Intro to ABCI

​The Tendermint Core ​(the "consensus engine") communicates with the application via a socket protocol that satisfies the ABCI. To draw an analogy, let's use a well-known cryptocurrency, the Bitcoin. Bitcoin is a cryptocurrency blockchain where each node maintains a fully audited Unspent Transaction Output (UTXO) database. If one wanted to create a Bitcoin-like system on top of ABCI, Tendermint Core would be responsible for

  • Sharing blocks and transactions between nodes

  • Establishing a canonical/immutable order of transactions (the blockchain)

The application will be responsible for

  • Maintaining the UTXO database

  • Validating cryptographic signatures of transactions

  • Preventing transactions from spending non-existent transactions

  • Allowing clients to query the UTXO database.

Tendermint is able to decompose the blockchain design by offering a very simple API (i.e. the ABCI) between the application process and consensus process.

The ABCI consists of 3 primary message types that get delivered from the core to the application. The application replies with corresponding response messages.

The messages are specified in the ABCI specification​. The DeliverTx message is the workhorse of the application. Each transaction in the blockchain is delivered with this message. The application needs to validate each transaction received with the DeliverTx message against the current state, application protocol, and cryptographic credentials of the transaction.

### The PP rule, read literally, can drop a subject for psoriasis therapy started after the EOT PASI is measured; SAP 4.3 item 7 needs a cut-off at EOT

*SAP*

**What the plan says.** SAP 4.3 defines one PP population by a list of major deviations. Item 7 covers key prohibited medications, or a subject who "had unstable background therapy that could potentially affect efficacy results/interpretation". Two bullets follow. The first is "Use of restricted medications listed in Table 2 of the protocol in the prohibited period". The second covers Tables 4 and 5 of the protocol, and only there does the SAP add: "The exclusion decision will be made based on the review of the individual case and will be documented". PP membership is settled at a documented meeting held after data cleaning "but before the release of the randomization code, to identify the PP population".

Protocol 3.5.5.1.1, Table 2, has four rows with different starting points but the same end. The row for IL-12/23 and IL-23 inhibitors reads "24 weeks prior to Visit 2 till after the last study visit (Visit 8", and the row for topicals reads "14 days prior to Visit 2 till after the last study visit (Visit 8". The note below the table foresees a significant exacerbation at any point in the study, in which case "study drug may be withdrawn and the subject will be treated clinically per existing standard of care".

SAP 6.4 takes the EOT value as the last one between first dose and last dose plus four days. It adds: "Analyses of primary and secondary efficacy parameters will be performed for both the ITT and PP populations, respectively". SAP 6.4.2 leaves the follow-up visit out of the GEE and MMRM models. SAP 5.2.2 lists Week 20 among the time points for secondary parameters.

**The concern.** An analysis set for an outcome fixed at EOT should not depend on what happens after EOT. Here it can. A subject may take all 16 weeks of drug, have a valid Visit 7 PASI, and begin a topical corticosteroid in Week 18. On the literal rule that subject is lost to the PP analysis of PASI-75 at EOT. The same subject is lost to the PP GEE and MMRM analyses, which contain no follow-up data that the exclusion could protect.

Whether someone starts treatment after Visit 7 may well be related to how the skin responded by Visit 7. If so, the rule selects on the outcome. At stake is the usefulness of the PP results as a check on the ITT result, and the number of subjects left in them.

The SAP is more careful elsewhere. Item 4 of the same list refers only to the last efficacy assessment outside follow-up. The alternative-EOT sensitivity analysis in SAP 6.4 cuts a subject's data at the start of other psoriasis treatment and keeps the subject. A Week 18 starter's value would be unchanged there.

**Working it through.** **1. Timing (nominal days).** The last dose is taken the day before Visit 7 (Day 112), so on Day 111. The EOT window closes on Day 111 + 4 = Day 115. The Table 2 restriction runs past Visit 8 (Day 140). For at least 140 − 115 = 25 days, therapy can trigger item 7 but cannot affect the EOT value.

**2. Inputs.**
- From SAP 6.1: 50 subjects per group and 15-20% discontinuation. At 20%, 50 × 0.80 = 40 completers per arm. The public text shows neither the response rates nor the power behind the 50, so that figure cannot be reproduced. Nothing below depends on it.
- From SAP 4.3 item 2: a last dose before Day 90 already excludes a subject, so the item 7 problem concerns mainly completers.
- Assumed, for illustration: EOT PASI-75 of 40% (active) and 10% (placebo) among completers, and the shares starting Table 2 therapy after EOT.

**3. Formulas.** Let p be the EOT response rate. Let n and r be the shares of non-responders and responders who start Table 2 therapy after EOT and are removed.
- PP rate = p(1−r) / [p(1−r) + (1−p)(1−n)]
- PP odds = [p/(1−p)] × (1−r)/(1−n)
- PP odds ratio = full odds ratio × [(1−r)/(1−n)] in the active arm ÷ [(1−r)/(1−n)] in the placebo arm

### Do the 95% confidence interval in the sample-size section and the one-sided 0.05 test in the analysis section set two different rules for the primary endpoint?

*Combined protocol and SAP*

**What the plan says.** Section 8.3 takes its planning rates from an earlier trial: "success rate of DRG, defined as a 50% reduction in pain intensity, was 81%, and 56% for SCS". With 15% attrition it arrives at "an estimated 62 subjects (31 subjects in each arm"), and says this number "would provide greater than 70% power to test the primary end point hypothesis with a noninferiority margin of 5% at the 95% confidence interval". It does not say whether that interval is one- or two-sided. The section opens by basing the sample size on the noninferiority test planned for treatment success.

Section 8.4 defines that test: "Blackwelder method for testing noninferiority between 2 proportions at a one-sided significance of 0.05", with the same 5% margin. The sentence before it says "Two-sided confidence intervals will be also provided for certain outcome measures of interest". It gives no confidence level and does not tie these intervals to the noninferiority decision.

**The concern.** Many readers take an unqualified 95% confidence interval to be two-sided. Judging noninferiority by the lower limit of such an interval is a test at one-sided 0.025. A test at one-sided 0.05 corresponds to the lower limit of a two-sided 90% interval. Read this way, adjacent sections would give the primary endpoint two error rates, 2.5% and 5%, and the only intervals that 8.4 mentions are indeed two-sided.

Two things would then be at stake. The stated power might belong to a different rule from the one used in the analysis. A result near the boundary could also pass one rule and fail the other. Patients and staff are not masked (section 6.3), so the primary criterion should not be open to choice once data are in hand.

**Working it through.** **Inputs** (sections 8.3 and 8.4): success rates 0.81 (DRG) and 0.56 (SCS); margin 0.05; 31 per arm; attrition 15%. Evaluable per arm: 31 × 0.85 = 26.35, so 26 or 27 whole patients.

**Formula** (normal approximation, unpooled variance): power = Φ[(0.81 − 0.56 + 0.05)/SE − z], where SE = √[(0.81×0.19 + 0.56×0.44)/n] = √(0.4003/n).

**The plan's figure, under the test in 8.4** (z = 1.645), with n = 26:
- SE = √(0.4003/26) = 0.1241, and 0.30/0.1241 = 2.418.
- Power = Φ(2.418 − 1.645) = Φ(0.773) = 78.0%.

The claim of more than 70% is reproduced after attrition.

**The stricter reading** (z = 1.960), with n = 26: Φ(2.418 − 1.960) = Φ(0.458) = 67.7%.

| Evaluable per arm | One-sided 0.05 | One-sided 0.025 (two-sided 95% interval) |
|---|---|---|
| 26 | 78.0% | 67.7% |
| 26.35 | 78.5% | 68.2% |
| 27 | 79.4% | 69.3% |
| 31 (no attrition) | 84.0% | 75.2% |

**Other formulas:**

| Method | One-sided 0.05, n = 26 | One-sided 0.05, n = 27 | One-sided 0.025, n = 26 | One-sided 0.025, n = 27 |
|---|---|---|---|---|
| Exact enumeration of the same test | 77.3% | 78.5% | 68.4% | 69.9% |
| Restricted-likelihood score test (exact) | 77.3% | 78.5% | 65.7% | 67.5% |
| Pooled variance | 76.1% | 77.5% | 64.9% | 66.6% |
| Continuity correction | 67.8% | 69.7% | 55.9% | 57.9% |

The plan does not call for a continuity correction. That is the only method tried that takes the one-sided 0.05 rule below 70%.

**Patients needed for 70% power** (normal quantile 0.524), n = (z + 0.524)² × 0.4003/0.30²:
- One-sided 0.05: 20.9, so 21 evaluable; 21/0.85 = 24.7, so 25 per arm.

A validated transaction then needs to update the application state by binding a value into a key values store or by updating the UTXO database. The CheckTx message is similar to DeliverTx, but it's only for validating transactions. Tendermint Core's mempool first checks the validity of a transaction with CheckTx, and only relays valid transactions to its peers.

For instance, an application may check an incrementing sequence number in the transaction and return an error upon CheckTx if the sequence number is old. Alternatively, they might use a capabilities-based system that requires capabilities to be renewed with every transaction. The Commit message is used to compute a cryptographic commitment to the current application state that is to be placed into the next block header and this has some useful properties.

Inconsistencies in updating that state will now appear as blockchain forks which catches a whole class of programming errors. This also simplifies the development of secure lightweight clients as Merkle-hash proofs can be verified by checking against the block hash and that the block hash is signed by a quorum. There can be multiple ABCI socket connections to an application.

Tendermint Core creates three ABCI connections to the application; one for the validation of transactions when broadcasting in the mempool, one for the consensus engine to run block proposals and one more for querying the application state.

Message handlers need to be designed very carefully so that these are usefully utilised in their associated blockchain. The proposed diagram below shows an architecture which is a good place to start. It illustrates the flow of messages via ABCI.

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